Surfing on radio waves

In the last post, it was mentioned that you don't have to disassemble your indoor unit and resolder it. You can also build your own radio receiver. Today we will examine this option a bit more.

This approach is so far from hardware-hacking that we don't even need to take apart the device. In the product's technical specification, we can find all the information we need, like that it's sending the signals on 433.9 MHz. You can buy a 433.9 MHz receiver on your favorite Chinese webshop, I've chosen this model without any serious research, but luckily it worked well.

And now we wait a month or so for the package to arrive. In the meantime, we can take the doorbell apart and wire it up with a Raspberry Pi. :)

After the package arrived, we opened it with much excitement just to see that the antennas were not soldered into the modules, so we had to get the soldering iron out. Then I connected a LED to the data output of the receiver just to see if anything would happen if I pushed the doorbell.

It's worth checking out in the video that the LED blinks randomly at first, then we only see a slight, more orderly flickering, then a longer off state and a longer on state, and it goes back to the random blinking. So the signal that the outdoor unit sends could be the more orderly flickering with the longer off/on state. The rest of the noise is a bit concerning. There will be a lot of garbage we have to ignore.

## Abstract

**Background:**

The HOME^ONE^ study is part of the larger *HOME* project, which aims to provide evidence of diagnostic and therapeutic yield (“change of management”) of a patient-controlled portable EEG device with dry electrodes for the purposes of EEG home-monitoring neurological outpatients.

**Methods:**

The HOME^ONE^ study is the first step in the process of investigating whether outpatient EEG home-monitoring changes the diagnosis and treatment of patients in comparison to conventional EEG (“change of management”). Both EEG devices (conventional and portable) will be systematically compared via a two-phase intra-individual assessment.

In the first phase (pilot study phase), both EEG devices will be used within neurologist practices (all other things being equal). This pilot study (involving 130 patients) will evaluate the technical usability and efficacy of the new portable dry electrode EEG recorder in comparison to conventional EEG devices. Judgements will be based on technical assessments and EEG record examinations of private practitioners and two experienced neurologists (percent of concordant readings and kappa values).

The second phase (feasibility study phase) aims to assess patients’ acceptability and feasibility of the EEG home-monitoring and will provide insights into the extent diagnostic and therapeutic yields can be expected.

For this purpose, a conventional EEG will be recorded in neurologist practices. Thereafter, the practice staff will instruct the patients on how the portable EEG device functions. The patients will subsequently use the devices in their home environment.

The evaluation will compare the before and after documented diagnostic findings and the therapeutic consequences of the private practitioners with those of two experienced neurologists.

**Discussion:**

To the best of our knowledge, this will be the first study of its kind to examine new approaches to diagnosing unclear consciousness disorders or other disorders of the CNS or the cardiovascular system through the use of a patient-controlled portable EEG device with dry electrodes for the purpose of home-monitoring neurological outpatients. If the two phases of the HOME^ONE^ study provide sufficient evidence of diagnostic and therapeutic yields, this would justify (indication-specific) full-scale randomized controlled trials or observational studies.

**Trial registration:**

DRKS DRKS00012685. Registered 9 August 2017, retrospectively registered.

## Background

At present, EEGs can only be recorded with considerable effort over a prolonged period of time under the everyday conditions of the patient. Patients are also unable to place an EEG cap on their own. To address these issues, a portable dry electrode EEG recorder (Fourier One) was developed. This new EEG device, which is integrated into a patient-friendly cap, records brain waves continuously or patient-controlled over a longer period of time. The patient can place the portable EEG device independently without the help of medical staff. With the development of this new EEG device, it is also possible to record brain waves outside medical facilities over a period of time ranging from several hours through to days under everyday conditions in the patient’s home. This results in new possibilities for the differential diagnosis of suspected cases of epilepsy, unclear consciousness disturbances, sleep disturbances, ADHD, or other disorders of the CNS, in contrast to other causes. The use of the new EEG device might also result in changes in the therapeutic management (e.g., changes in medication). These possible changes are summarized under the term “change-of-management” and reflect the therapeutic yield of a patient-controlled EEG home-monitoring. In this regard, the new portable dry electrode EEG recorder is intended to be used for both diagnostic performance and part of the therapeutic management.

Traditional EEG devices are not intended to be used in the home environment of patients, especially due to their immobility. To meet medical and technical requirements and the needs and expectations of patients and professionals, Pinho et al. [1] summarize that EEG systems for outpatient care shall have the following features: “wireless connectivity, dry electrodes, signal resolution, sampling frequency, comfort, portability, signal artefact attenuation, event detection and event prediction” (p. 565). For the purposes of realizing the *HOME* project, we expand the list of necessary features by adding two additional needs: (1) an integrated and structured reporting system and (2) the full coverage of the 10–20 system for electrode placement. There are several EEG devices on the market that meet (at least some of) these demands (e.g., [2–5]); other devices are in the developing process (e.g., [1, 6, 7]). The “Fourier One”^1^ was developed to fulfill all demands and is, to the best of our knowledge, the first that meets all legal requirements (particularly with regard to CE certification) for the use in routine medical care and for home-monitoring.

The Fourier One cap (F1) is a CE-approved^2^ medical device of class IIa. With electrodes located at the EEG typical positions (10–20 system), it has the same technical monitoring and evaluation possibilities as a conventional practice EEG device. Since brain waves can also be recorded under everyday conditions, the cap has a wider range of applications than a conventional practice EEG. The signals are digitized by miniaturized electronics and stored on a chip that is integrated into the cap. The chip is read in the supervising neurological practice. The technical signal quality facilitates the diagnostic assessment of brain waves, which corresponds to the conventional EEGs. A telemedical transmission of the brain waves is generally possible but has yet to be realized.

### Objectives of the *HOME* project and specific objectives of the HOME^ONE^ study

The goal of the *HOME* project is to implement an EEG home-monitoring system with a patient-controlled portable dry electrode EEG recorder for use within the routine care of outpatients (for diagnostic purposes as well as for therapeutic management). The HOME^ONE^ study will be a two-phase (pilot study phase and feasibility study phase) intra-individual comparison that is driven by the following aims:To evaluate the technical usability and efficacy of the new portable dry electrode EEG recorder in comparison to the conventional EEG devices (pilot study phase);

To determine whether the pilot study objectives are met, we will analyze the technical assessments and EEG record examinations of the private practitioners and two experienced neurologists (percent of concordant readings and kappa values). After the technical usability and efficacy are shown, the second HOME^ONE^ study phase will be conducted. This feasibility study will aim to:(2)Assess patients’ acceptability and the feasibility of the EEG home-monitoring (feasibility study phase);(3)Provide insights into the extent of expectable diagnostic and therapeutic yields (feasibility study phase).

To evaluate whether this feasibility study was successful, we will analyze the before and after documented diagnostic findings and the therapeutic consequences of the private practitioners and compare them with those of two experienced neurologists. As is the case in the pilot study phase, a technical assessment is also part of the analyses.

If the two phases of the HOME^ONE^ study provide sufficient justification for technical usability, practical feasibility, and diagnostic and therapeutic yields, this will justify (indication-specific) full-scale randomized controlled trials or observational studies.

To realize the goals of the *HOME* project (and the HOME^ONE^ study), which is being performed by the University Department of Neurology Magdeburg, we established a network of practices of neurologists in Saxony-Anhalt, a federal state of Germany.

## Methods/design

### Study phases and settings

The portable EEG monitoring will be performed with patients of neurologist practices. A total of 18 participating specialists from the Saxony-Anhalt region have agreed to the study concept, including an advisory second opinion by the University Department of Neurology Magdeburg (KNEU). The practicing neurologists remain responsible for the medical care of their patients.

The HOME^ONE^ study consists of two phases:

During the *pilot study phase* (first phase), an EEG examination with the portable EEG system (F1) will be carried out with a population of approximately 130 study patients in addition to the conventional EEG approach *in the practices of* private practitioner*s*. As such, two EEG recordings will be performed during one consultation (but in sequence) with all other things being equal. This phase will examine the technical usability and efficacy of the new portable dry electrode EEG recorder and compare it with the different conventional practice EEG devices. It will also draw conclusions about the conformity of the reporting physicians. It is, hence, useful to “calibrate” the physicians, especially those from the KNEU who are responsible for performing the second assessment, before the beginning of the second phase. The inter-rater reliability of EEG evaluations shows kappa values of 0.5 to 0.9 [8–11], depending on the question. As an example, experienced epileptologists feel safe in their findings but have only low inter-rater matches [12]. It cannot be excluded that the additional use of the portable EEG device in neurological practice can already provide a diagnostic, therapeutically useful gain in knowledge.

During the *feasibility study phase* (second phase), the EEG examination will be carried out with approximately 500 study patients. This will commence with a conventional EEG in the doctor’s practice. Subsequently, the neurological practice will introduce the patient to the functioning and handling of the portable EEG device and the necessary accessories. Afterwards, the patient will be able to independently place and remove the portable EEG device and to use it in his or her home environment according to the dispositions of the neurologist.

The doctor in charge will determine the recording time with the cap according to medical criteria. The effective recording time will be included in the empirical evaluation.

More detailed analysis

It would be nice to see more precisely what's going on. We could hook up a logic analyzer to the data output. Maybe it could help to find some useful information. Luckily there are cheap Chinese models we could order (I went with this one, but there is a lot to choose from). Another month of waiting and we can continue with the project.

On my computer, I used PulseView to display the incoming data. Below you can see the signal for a doorbell button press.

It correlates nicely with our experience with the LED. The random parts are at the beginning and the end, the more orderly part in the middle that is closed by the long off/on state. Let's zoom into the more orderly part:

This is the part where we go from random to less random. It looks like the transmitter repeats the same pattern with small pauses around a hundred times.

If we zoom in a little bit more, we can identify two distinct patterns inside this repeating pattern. The first one is when a longer high state is followed by a shorter low state. We could name this binary one. The other is when a shorter high state is followed by a longer low state, which could be binary zero.

We couldn't be sure what these 17 bits meant. Maybe it's an identifier for the receiver, maybe the 17. bit is not part of the data, and it's the part of the separators between data packs. In this case, we have 16 bits, which sounds a lot better. The good news is that we don't really care about the meaning of the data. It's always the same for every button press, so we just need to match this meaningless pattern for our project.